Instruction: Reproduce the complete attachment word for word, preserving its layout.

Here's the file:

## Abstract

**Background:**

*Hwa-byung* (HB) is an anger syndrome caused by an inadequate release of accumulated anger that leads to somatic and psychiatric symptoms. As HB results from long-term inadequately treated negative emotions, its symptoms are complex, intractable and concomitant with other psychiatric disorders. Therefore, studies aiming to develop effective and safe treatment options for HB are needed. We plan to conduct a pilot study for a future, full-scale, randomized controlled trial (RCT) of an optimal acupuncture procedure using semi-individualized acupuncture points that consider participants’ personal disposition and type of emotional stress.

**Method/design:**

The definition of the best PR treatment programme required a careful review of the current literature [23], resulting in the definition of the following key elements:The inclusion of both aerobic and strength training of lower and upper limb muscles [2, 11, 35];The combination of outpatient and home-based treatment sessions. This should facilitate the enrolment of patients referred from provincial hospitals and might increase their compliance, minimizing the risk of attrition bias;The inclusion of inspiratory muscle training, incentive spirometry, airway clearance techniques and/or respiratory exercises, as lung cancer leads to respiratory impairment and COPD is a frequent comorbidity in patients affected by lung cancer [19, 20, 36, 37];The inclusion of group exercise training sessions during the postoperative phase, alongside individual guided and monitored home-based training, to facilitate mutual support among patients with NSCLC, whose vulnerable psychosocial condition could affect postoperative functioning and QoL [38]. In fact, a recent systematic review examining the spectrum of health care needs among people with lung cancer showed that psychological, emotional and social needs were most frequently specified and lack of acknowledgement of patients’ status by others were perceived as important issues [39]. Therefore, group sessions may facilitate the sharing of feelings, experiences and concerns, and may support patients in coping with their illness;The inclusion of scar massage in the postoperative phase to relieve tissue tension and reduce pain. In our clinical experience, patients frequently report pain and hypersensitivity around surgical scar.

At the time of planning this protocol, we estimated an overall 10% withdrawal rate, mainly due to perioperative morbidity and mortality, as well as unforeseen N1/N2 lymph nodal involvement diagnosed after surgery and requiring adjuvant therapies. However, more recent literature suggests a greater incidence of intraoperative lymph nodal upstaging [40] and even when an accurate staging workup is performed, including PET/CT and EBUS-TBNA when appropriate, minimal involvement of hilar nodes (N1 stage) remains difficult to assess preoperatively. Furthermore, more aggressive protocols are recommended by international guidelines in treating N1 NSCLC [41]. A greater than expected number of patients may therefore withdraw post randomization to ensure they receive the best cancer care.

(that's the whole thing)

## Abstract

**Background:**

*Hwa-byung* (HB) is an anger syndrome caused by an inadequate release of accumulated anger that leads to somatic and psychiatric symptoms. As HB results from long-term inadequately treated negative emotions, its symptoms are complex, intractable and concomitant with other psychiatric disorders. Therefore, studies aiming to develop effective and safe treatment options for HB are needed. We plan to conduct a pilot study for a future, full-scale, randomized controlled trial (RCT) of an optimal acupuncture procedure using semi-individualized acupuncture points that consider participants’ personal disposition and type of emotional stress.

**Method/design:**

The definition of the best PR treatment programme required a careful review of the current literature [23], resulting in the definition of the following key elements:The inclusion of both aerobic and strength training of lower and upper limb muscles [2, 11, 35];The combination of outpatient and home-based treatment sessions. This should facilitate the enrolment of patients referred from provincial hospitals and might increase their compliance, minimizing the risk of attrition bias;The inclusion of inspiratory muscle training, incentive spirometry, airway clearance techniques and/or respiratory exercises, as lung cancer leads to respiratory impairment and COPD is a frequent comorbidity in patients affected by lung cancer [19, 20, 36, 37];The inclusion of group exercise training sessions during the postoperative phase, alongside individual guided and monitored home-based training, to facilitate mutual support among patients with NSCLC, whose vulnerable psychosocial condition could affect postoperative functioning and QoL [38]. In fact, a recent systematic review examining the spectrum of health care needs among people with lung cancer showed that psychological, emotional and social needs were most frequently specified and lack of acknowledgement of patients’ status by others were perceived as important issues [39]. Therefore, group sessions may facilitate the sharing of feelings, experiences and concerns, and may support patients in coping with their illness;The inclusion of scar massage in the postoperative phase to relieve tissue tension and reduce pain. In our clinical experience, patients frequently report pain and hypersensitivity around surgical scar.

At the time of planning this protocol, we estimated an overall 10% withdrawal rate, mainly due to perioperative morbidity and mortality, as well as unforeseen N1/N2 lymph nodal involvement diagnosed after surgery and requiring adjuvant therapies. However, more recent literature suggests a greater incidence of intraoperative lymph nodal upstaging [40] and even when an accurate staging workup is performed, including PET/CT and EBUS-TBNA when appropriate, minimal involvement of hilar nodes (N1 stage) remains difficult to assess preoperatively. Furthermore, more aggressive protocols are recommended by international guidelines in treating N1 NSCLC [41]. A greater than expected number of patients may therefore withdraw post randomization to ensure they receive the best cancer care.